On one side of the line — fresh paint and computer labs.
Across the line? Fewer resources, less-qualified teachers and, above all, many more students of color.
Decades after Brown v Board, these boundaries show a country where schools remain segregated, and unequal.
"You know it as soon as you look at the school. You know it the minute you walk into a classroom," says Rebecca Sibilia, the founder and CEO of EdBuild, the organization behind a new report on the "endemic" of inequality in our country's schools. "There are kids who see this every day, and they understand."
There are nearly 1,000 borders that create "racially isolated" school systems across the country, EdBuild says. These borders leave almost 9 million students in districts that receive less funding than their whiter, wealthier neighbors. The report comes on the 45th anniversary of Milliken v. Bradley, in which the a Supreme Court ruled that federal courts have no power to intervene in order to integrate schools across different districts.
NPR sent photographers to seven locations across the country to document the stark differences between school districts right next to each other.
Each approached the subject in their own way.
This is what they saw.
Though the state of Alabama allocates more money — almost $1,000 more per student — to schools in Jefferson County, Ala., neighboring Mountain Brook schools still have more money overall to spend per pupil. That difference in funding largely comes from local revenue, money schools are able to raise from property taxes within the district. Mountain Brook — a district of just 4% nonwhite students — raises $9,760 that go toward the schools.
It's an issue across the country, EdBuild's Sibilia says.
Photographer Wes Frazer lives in Birmingham. He shot his photos in black and white, he says, "because I wanted the viewer to study the photos to really see the differences in the schools."
In California's Bay Area, economic and racial segregation separate families — and schools. Oakland Unified, a district of hundreds of schools, entirely surrounds Piedmont City Unified Schools.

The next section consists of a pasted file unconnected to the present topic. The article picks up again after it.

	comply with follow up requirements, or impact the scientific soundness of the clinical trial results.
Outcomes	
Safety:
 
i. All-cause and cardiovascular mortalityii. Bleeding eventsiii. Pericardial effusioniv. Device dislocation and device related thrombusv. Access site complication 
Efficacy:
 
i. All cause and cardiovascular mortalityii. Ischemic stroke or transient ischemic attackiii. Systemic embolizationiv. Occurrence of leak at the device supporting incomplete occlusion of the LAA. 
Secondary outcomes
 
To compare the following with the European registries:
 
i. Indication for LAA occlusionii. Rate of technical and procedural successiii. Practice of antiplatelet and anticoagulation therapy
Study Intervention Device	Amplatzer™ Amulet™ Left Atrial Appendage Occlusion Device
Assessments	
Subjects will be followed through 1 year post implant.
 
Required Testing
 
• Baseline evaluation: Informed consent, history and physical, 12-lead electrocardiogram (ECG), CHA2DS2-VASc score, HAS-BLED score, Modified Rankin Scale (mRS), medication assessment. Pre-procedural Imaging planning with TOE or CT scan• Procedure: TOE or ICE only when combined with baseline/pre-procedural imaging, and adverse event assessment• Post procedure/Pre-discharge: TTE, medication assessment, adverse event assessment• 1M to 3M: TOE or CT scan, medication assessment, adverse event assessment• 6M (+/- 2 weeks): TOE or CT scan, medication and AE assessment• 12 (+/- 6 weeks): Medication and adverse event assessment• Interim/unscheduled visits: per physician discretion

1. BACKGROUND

Across the country, about 180 districts are surrounded by other districts, says Rebecca Sibilia of EdBuild.
Photographer Talia Herman photographed Ne'Jahra Soriano, 16, who transferred out of Oakland's McClymonds High School last year after spending her life in Oakland schools. She was interested in being on a strong debate team, but felt that their team, and her school in general, didn't have the resources it needed.
Salar Jalinous, who is heading into his senior year at Piedmont High School, can tell when he looks around his school that it's wealthier, and whiter, than Oakland. And, he knows he's benefited from the schools: "They have a lot of resources to prepare the student's really well for college," he explains.
Salar still believes that such stark segregation isn't fair. But, he says, "Integration requires will and cooperation from both sides."
New Britain, a city the center of Connecticut, is one of the state's Alliance Districts. That means that, along with 32 of the state's other "lowest-performing" districts, New Britain gets more money for students, staff and community programs.
"But even with that additional state aid," says Rebecca Sibilia at EdBuild, "they're completely eclipsed by the wealth of their neighbors."